Looking to a future with less cars

From the city of Muenster, Germany (h/t Richard Florida):

Amount of space taken up by cars, bikes and buses

Bicycle90 sq. m for 71 people to park their bikes.
Car – 1000 sq. m for 72 people to park their care (avg. occupancy of 1.2 people per car).
Bus – 30 sq m for the bus.

Too much of our public policy is based on expanding highways and increasing available parking. But without the ability or the funds to widen our city streets, we’re condeming ourselves to a future of gridlock. So remember that making biking and public transportation more attractive won’t just help the environment, it will also ease congestion for those of us that are still forced to use cars.


  1. Ian

    From Futurama:

    Leela: Did you drive much in the 20th century Fry?
    Fry: Nope. No one in New York drove. There was too much traffic.

  2. Jordan M

    Discussion going on at NYT w/ some very smart urbanists/architects: http://roomfordebate.blogs.nytimes.com/2009/05/12/carless-in-america/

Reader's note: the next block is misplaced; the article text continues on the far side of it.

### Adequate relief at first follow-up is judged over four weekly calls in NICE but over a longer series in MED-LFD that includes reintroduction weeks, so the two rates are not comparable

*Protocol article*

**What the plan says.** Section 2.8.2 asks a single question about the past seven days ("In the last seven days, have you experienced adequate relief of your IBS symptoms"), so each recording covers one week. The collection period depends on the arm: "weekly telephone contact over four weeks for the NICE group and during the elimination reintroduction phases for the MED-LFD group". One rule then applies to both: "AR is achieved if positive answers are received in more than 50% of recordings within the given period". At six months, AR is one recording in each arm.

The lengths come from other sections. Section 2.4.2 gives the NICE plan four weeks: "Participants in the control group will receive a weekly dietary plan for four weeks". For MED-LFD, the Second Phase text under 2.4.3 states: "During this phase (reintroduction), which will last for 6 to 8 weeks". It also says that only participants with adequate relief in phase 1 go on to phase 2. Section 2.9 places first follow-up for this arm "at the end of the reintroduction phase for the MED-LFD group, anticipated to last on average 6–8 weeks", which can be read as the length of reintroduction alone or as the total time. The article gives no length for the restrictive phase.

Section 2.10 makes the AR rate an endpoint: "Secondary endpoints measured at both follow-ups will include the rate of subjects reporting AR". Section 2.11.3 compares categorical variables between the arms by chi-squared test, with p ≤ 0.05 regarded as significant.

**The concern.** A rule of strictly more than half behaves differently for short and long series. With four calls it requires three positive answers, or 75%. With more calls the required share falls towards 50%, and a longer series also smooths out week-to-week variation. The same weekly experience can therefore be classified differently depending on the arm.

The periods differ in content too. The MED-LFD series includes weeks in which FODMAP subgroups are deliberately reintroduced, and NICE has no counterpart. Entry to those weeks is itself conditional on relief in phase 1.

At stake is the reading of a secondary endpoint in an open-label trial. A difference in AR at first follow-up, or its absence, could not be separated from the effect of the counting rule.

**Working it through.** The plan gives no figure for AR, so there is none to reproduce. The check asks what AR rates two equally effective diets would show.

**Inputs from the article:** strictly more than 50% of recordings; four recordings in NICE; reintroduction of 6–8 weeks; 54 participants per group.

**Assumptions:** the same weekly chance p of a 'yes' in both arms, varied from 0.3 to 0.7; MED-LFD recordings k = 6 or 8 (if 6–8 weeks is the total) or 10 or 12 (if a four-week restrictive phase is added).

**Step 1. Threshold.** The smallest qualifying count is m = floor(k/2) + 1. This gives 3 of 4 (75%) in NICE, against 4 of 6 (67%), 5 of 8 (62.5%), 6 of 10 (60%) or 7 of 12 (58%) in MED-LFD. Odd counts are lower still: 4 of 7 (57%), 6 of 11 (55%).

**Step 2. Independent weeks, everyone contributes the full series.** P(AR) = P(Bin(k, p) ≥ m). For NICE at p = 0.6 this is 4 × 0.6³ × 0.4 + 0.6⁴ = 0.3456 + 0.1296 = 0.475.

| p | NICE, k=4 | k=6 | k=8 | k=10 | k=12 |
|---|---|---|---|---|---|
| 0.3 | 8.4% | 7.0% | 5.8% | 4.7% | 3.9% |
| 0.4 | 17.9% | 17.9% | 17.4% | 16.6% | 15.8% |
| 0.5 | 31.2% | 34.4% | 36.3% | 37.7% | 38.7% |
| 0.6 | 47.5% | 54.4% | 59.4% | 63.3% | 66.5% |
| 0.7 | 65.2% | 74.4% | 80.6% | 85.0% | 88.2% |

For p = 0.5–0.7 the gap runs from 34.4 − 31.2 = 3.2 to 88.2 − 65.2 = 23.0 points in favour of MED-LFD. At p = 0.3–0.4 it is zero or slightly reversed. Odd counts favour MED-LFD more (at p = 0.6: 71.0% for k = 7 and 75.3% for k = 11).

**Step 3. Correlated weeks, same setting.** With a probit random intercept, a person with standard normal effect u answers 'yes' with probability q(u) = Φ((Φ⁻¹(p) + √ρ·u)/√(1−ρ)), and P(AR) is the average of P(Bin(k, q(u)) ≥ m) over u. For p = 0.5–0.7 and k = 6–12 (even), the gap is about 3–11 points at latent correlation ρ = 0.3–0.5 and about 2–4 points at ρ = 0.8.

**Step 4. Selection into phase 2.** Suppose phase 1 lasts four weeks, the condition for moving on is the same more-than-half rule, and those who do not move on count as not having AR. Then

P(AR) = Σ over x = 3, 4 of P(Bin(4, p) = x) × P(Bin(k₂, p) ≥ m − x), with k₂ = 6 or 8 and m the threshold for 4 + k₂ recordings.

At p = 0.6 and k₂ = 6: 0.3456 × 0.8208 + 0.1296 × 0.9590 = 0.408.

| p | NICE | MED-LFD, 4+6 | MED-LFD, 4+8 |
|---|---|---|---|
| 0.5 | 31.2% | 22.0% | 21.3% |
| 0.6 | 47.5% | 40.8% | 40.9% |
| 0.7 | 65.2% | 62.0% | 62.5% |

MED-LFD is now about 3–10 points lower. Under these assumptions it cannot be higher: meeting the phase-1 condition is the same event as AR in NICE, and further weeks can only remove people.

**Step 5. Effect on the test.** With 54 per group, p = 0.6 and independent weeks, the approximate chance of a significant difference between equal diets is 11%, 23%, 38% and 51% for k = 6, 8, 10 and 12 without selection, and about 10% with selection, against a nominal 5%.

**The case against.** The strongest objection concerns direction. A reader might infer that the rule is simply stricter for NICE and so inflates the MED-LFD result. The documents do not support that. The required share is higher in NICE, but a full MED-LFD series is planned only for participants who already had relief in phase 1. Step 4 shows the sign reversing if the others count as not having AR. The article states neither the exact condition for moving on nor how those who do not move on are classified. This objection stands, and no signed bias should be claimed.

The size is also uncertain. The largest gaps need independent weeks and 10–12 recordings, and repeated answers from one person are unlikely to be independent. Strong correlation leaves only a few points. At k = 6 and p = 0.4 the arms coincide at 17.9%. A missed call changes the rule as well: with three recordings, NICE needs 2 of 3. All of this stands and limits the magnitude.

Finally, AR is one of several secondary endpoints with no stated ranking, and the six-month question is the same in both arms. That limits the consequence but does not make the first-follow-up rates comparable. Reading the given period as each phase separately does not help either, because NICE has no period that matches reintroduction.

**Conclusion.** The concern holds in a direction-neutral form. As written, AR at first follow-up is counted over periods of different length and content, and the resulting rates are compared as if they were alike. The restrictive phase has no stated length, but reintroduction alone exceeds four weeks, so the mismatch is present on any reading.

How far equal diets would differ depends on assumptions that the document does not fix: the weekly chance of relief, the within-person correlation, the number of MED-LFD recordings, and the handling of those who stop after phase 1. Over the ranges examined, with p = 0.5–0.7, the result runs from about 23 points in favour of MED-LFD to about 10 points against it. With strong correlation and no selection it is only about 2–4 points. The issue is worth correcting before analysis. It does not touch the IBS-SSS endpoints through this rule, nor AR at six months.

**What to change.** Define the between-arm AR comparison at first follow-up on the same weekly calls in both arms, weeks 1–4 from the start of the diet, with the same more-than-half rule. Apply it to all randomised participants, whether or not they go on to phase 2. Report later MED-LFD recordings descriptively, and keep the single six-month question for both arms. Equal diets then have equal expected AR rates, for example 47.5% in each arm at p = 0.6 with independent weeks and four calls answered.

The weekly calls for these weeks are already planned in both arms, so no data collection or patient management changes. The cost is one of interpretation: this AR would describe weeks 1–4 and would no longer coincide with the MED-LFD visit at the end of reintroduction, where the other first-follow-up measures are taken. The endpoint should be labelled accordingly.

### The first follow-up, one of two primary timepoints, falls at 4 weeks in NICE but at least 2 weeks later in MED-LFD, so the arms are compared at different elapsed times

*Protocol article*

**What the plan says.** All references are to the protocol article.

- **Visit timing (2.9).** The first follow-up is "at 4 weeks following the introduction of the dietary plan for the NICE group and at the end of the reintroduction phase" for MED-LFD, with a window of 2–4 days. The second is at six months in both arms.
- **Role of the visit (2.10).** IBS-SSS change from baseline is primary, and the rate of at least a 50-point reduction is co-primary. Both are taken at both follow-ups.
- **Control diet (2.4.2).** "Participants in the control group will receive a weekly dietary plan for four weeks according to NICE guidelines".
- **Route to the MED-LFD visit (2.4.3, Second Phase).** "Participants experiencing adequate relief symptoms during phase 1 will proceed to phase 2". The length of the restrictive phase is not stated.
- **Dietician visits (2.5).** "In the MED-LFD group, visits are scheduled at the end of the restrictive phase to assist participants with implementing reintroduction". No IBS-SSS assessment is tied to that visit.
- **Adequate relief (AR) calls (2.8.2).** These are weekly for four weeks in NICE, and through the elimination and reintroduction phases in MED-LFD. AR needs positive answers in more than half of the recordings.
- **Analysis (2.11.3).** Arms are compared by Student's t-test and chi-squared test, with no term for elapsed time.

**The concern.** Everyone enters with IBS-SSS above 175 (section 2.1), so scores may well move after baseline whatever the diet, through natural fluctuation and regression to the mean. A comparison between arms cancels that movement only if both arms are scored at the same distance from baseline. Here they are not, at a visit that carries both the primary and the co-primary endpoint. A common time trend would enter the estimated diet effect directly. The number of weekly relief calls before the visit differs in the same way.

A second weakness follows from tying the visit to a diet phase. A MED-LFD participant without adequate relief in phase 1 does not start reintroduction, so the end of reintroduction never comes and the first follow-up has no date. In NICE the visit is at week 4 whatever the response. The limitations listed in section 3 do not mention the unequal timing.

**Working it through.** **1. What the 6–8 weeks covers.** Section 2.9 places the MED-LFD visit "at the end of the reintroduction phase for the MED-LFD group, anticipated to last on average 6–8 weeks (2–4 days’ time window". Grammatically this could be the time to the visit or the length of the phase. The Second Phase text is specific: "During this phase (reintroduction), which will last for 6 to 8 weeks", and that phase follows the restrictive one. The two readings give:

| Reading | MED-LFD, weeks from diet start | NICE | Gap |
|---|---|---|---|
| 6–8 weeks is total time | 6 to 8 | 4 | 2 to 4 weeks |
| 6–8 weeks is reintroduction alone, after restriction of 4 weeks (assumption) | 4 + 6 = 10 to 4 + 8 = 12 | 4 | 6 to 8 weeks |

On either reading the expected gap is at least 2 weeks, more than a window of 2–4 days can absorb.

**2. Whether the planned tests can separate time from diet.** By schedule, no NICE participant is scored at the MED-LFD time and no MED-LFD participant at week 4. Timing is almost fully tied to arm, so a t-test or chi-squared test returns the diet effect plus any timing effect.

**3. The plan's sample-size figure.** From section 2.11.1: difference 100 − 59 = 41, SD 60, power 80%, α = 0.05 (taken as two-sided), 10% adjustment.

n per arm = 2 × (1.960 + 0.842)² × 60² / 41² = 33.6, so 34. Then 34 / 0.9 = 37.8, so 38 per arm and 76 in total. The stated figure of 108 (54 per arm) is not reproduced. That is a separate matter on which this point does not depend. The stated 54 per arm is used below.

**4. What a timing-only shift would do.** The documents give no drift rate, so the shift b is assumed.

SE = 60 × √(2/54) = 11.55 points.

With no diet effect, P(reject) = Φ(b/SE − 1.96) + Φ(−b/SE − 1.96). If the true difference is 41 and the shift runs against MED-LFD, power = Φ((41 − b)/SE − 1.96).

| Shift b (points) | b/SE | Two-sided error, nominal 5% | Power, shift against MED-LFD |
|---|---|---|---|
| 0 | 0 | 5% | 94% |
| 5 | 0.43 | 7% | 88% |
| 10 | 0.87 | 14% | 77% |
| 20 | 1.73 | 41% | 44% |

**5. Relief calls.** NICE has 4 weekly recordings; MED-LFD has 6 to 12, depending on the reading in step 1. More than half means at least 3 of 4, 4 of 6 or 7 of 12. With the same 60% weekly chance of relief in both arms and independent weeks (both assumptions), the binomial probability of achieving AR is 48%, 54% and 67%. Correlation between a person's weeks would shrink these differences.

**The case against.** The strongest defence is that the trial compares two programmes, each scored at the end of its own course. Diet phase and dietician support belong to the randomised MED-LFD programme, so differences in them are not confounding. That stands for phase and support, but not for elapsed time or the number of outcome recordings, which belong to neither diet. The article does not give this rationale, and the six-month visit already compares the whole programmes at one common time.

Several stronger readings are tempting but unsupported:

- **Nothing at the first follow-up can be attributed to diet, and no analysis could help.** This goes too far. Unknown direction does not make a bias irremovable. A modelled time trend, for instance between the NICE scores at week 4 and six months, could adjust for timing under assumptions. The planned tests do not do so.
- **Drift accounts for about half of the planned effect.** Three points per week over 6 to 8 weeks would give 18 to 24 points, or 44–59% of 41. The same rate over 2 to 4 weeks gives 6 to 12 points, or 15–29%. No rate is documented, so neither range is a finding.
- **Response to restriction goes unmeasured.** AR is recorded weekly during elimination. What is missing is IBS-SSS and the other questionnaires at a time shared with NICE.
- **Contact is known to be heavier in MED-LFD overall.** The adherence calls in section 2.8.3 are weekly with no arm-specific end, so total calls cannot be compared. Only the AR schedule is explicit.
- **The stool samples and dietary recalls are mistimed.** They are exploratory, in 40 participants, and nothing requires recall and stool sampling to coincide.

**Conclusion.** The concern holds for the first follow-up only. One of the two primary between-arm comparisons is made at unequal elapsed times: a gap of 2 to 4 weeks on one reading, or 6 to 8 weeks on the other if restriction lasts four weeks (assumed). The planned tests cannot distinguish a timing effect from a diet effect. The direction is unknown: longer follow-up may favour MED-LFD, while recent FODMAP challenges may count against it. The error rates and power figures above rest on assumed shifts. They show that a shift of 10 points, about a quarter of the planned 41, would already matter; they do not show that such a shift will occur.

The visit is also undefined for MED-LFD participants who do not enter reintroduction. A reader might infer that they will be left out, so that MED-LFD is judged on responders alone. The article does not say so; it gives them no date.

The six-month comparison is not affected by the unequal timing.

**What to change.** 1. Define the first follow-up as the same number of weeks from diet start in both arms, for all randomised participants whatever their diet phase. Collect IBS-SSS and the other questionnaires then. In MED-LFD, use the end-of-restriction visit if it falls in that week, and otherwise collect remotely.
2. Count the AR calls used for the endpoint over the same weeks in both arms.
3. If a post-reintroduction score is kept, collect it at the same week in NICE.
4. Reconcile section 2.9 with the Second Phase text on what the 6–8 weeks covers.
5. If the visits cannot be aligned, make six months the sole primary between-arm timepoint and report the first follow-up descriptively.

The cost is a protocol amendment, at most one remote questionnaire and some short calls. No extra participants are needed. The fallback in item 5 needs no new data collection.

European cities in general typically have enough density support such actions but how do we retrofit the sprawl that exists currently? Not just the suburbia you see in somewhere like Cary but further out in the rural urban fringe (such as where I live in Bumfuck)? That’s really the major question.

  3. Chris

    You honestly can’t hope to fix all suburban or rural areas. Hell, a lot of people want that quiet lifestyle even if it means relying on an expensive car.

    However, we can make some good progress with some suburban areas by relaxing restrictions on density and requirements for parking. Once an area is sufficiently dense it makes more economic sense to extend bus routes and perhaps lay some train tracks.